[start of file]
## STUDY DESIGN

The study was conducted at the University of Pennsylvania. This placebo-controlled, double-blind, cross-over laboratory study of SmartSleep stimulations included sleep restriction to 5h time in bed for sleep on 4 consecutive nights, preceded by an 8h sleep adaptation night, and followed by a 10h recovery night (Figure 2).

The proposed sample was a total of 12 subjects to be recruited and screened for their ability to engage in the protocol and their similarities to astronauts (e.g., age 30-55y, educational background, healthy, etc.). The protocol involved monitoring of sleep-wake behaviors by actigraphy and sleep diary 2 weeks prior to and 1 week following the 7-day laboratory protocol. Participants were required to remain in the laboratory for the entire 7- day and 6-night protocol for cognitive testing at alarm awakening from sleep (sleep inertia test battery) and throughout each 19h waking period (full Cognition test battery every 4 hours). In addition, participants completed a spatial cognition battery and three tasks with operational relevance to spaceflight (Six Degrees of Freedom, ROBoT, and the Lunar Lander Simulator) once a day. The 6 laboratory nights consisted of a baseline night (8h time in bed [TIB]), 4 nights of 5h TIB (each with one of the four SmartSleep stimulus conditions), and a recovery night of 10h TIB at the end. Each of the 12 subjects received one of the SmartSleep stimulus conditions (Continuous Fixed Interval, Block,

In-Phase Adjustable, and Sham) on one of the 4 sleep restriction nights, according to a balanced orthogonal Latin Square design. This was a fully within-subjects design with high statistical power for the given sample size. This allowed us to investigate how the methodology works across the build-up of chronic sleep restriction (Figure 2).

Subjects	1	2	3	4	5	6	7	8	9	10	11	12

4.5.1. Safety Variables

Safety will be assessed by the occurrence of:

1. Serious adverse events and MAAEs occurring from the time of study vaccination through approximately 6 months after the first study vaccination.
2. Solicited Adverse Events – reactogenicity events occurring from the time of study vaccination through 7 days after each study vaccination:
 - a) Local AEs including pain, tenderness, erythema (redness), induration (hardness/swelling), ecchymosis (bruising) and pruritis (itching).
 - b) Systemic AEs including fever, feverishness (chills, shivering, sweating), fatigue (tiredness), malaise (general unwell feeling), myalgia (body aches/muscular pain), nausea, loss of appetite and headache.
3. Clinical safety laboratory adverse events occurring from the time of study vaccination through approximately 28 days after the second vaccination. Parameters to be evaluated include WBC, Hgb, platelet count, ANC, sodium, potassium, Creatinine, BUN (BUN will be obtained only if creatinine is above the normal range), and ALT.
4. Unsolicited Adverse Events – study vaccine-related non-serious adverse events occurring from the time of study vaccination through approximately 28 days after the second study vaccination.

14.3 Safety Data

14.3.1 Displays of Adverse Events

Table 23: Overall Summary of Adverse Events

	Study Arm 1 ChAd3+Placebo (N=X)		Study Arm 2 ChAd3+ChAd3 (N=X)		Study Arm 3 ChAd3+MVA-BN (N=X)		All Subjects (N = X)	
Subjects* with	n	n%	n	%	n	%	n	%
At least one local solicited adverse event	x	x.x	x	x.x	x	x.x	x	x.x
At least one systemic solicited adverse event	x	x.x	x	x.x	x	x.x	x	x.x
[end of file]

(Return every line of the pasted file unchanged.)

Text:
## STUDY DESIGN

The study was conducted at the University of Pennsylvania. This placebo-controlled, double-blind, cross-over laboratory study of SmartSleep stimulations included sleep restriction to 5h time in bed for sleep on 4 consecutive nights, preceded by an 8h sleep adaptation night, and followed by a 10h recovery night (Figure 2).

The proposed sample was a total of 12 subjects to be recruited and screened for their ability to engage in the protocol and their similarities to astronauts (e.g., age 30-55y, educational background, healthy, etc.). The protocol involved monitoring of sleep-wake behaviors by actigraphy and sleep diary 2 weeks prior to and 1 week following the 7-day laboratory protocol. Participants were required to remain in the laboratory for the entire 7- day and 6-night protocol for cognitive testing at alarm awakening from sleep (sleep inertia test battery) and throughout each 19h waking period (full Cognition test battery every 4 hours). In addition, participants completed a spatial cognition battery and three tasks with operational relevance to spaceflight (Six Degrees of Freedom, ROBoT, and the Lunar Lander Simulator) once a day. The 6 laboratory nights consisted of a baseline night (8h time in bed [TIB]), 4 nights of 5h TIB (each with one of the four SmartSleep stimulus conditions), and a recovery night of 10h TIB at the end. Each of the 12 subjects received one of the SmartSleep stimulus conditions (Continuous Fixed Interval, Block,

In-Phase Adjustable, and Sham) on one of the 4 sleep restriction nights, according to a balanced orthogonal Latin Square design. This was a fully within-subjects design with high statistical power for the given sample size. This allowed us to investigate how the methodology works across the build-up of chronic sleep restriction (Figure 2).

Subjects	1	2	3	4	5	6	7	8	9	10	11	12

4.5.1. Safety Variables

Safety will be assessed by the occurrence of:

1. Serious adverse events and MAAEs occurring from the time of study vaccination through approximately 6 months after the first study vaccination.
2. Solicited Adverse Events – reactogenicity events occurring from the time of study vaccination through 7 days after each study vaccination:
 - a) Local AEs including pain, tenderness, erythema (redness), induration (hardness/swelling), ecchymosis (bruising) and pruritis (itching).
 - b) Systemic AEs including fever, feverishness (chills, shivering, sweating), fatigue (tiredness), malaise (general unwell feeling), myalgia (body aches/muscular pain), nausea, loss of appetite and headache.
3. Clinical safety laboratory adverse events occurring from the time of study vaccination through approximately 28 days after the second vaccination. Parameters to be evaluated include WBC, Hgb, platelet count, ANC, sodium, potassium, Creatinine, BUN (BUN will be obtained only if creatinine is above the normal range), and ALT.
4. Unsolicited Adverse Events – study vaccine-related non-serious adverse events occurring from the time of study vaccination through approximately 28 days after the second study vaccination.

14.3 Safety Data

14.3.1 Displays of Adverse Events

Table 23: Overall Summary of Adverse Events

	Study Arm 1 ChAd3+Placebo (N=X)		Study Arm 2 ChAd3+ChAd3 (N=X)		Study Arm 3 ChAd3+MVA-BN (N=X)		All Subjects (N = X)	
Subjects* with	n	n%	n	%	n	%	n	%
At least one local solicited adverse event	x	x.x	x	x.x	x	x.x	x	x.x
At least one systemic solicited adverse event	x	x.x	x	x.x	x	x.x	x	x.x